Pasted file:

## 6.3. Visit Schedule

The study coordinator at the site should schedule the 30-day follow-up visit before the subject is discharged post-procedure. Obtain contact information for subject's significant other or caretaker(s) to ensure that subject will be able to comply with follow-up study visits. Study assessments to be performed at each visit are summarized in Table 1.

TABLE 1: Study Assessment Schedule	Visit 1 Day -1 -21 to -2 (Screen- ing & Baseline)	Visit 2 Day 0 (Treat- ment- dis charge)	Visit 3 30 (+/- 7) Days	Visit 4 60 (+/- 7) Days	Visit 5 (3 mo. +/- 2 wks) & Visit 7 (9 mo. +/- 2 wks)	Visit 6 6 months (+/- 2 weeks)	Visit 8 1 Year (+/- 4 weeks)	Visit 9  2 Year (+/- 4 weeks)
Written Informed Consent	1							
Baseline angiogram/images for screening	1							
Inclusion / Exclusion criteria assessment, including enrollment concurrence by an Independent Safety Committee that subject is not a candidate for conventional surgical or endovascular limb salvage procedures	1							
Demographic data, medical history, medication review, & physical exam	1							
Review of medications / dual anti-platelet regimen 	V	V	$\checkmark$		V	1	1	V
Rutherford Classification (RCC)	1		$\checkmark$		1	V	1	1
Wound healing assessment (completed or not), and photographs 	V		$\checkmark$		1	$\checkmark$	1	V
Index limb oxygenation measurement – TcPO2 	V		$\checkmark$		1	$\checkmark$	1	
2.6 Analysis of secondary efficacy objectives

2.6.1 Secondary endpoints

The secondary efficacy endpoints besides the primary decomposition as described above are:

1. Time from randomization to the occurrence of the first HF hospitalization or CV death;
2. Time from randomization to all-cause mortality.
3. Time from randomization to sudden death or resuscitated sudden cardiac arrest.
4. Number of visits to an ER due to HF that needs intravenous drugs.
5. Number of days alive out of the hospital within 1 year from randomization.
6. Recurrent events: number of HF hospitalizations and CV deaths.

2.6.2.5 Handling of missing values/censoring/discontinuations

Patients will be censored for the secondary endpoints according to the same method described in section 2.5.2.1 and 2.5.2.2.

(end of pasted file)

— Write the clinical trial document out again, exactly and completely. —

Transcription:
## 6.3. Visit Schedule

The study coordinator at the site should schedule the 30-day follow-up visit before the subject is discharged post-procedure. Obtain contact information for subject's significant other or caretaker(s) to ensure that subject will be able to comply with follow-up study visits. Study assessments to be performed at each visit are summarized in Table 1.

TABLE 1: Study Assessment Schedule	Visit 1 Day -1 -21 to -2 (Screen- ing & Baseline)	Visit 2 Day 0 (Treat- ment- dis charge)	Visit 3 30 (+/- 7) Days	Visit 4 60 (+/- 7) Days	Visit 5 (3 mo. +/- 2 wks) & Visit 7 (9 mo. +/- 2 wks)	Visit 6 6 months (+/- 2 weeks)	Visit 8 1 Year (+/- 4 weeks)	Visit 9  2 Year (+/- 4 weeks)
Written Informed Consent	1							
Baseline angiogram/images for screening	1							
Inclusion / Exclusion criteria assessment, including enrollment concurrence by an Independent Safety Committee that subject is not a candidate for conventional surgical or endovascular limb salvage procedures	1							
Demographic data, medical history, medication review, & physical exam	1							
Review of medications / dual anti-platelet regimen 	V	V	$\checkmark$		V	1	1	V
Rutherford Classification (RCC)	1		$\checkmark$		1	V	1	1
Wound healing assessment (completed or not), and photographs 	V		$\checkmark$		1	$\checkmark$	1	V
Index limb oxygenation measurement – TcPO2 	V		$\checkmark$		1	$\checkmark$	1	
2.6 Analysis of secondary efficacy objectives

2.6.1 Secondary endpoints

The secondary efficacy endpoints besides the primary decomposition as described above are:

1. Time from randomization to the occurrence of the first HF hospitalization or CV death;
2. Time from randomization to all-cause mortality.
3. Time from randomization to sudden death or resuscitated sudden cardiac arrest.
4. Number of visits to an ER due to HF that needs intravenous drugs.
5. Number of days alive out of the hospital within 1 year from randomization.
6. Recurrent events: number of HF hospitalizations and CV deaths.

2.6.2.5 Handling of missing values/censoring/discontinuations

Patients will be censored for the secondary endpoints according to the same method described in section 2.5.2.1 and 2.5.2.2.